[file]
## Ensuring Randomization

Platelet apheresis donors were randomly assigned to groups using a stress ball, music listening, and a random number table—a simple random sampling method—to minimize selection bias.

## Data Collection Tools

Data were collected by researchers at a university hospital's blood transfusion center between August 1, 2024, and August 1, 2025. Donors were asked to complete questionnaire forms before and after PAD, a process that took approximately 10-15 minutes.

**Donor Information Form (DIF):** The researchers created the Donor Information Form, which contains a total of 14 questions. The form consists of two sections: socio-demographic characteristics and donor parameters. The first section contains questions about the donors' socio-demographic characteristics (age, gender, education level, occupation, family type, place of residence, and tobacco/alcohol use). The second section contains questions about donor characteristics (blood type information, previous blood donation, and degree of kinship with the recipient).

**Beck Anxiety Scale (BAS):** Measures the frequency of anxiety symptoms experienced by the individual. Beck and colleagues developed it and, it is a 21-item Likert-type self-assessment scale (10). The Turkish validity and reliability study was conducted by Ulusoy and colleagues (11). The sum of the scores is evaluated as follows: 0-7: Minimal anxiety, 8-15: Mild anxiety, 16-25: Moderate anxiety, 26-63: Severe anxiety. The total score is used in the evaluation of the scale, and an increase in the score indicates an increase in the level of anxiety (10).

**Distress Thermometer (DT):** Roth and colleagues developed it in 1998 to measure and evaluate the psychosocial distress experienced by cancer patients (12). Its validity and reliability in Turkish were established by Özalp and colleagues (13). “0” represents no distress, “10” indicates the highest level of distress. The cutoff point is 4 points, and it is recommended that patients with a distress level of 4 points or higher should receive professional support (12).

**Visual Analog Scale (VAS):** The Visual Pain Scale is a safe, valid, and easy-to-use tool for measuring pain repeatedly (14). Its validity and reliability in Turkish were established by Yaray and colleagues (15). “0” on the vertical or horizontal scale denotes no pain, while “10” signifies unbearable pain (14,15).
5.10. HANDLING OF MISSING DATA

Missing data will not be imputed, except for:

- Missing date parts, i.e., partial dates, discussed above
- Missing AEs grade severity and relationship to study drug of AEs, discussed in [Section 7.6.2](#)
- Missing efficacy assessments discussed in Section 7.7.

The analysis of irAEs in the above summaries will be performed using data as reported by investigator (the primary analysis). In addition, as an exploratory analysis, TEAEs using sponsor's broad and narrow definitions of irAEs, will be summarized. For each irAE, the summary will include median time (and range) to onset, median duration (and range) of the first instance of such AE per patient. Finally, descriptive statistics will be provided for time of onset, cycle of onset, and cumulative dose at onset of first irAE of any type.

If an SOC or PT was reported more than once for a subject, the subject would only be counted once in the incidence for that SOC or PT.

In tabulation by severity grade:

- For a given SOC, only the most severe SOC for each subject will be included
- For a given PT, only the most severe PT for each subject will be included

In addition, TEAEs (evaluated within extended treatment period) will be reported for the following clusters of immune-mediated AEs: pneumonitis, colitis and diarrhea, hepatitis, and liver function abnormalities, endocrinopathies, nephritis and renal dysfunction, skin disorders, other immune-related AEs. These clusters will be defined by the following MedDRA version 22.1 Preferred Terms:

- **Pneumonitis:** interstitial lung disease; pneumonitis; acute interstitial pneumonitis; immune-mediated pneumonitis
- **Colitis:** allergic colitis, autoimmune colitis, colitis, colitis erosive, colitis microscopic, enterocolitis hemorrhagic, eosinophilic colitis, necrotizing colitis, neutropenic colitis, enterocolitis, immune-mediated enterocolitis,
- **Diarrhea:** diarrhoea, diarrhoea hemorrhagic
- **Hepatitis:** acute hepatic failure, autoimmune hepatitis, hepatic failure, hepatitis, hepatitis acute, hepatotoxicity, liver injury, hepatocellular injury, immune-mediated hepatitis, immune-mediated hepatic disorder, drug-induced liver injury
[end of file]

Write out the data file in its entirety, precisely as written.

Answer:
## Ensuring Randomization

Platelet apheresis donors were randomly assigned to groups using a stress ball, music listening, and a random number table—a simple random sampling method—to minimize selection bias.

## Data Collection Tools

Data were collected by researchers at a university hospital's blood transfusion center between August 1, 2024, and August 1, 2025. Donors were asked to complete questionnaire forms before and after PAD, a process that took approximately 10-15 minutes.

**Donor Information Form (DIF):** The researchers created the Donor Information Form, which contains a total of 14 questions. The form consists of two sections: socio-demographic characteristics and donor parameters. The first section contains questions about the donors' socio-demographic characteristics (age, gender, education level, occupation, family type, place of residence, and tobacco/alcohol use). The second section contains questions about donor characteristics (blood type information, previous blood donation, and degree of kinship with the recipient).

**Beck Anxiety Scale (BAS):** Measures the frequency of anxiety symptoms experienced by the individual. Beck and colleagues developed it and, it is a 21-item Likert-type self-assessment scale (10). The Turkish validity and reliability study was conducted by Ulusoy and colleagues (11). The sum of the scores is evaluated as follows: 0-7: Minimal anxiety, 8-15: Mild anxiety, 16-25: Moderate anxiety, 26-63: Severe anxiety. The total score is used in the evaluation of the scale, and an increase in the score indicates an increase in the level of anxiety (10).

**Distress Thermometer (DT):** Roth and colleagues developed it in 1998 to measure and evaluate the psychosocial distress experienced by cancer patients (12). Its validity and reliability in Turkish were established by Özalp and colleagues (13). “0” represents no distress, “10” indicates the highest level of distress. The cutoff point is 4 points, and it is recommended that patients with a distress level of 4 points or higher should receive professional support (12).

**Visual Analog Scale (VAS):** The Visual Pain Scale is a safe, valid, and easy-to-use tool for measuring pain repeatedly (14). Its validity and reliability in Turkish were established by Yaray and colleagues (15). “0” on the vertical or horizontal scale denotes no pain, while “10” signifies unbearable pain (14,15).
5.10. HANDLING OF MISSING DATA

Missing data will not be imputed, except for:

- Missing date parts, i.e., partial dates, discussed above
- Missing AEs grade severity and relationship to study drug of AEs, discussed in [Section 7.6.2](#)
- Missing efficacy assessments discussed in Section 7.7.

The analysis of irAEs in the above summaries will be performed using data as reported by investigator (the primary analysis). In addition, as an exploratory analysis, TEAEs using sponsor's broad and narrow definitions of irAEs, will be summarized. For each irAE, the summary will include median time (and range) to onset, median duration (and range) of the first instance of such AE per patient. Finally, descriptive statistics will be provided for time of onset, cycle of onset, and cumulative dose at onset of first irAE of any type.

If an SOC or PT was reported more than once for a subject, the subject would only be counted once in the incidence for that SOC or PT.

In tabulation by severity grade:

- For a given SOC, only the most severe SOC for each subject will be included
- For a given PT, only the most severe PT for each subject will be included

In addition, TEAEs (evaluated within extended treatment period) will be reported for the following clusters of immune-mediated AEs: pneumonitis, colitis and diarrhea, hepatitis, and liver function abnormalities, endocrinopathies, nephritis and renal dysfunction, skin disorders, other immune-related AEs. These clusters will be defined by the following MedDRA version 22.1 Preferred Terms:

- **Pneumonitis:** interstitial lung disease; pneumonitis; acute interstitial pneumonitis; immune-mediated pneumonitis
- **Colitis:** allergic colitis, autoimmune colitis, colitis, colitis erosive, colitis microscopic, enterocolitis hemorrhagic, eosinophilic colitis, necrotizing colitis, neutropenic colitis, enterocolitis, immune-mediated enterocolitis,
- **Diarrhea:** diarrhoea, diarrhoea hemorrhagic
- **Hepatitis:** acute hepatic failure, autoimmune hepatitis, hepatic failure, hepatitis, hepatitis acute, hepatotoxicity, liver injury, hepatocellular injury, immune-mediated hepatitis, immune-mediated hepatic disorder, drug-induced liver injury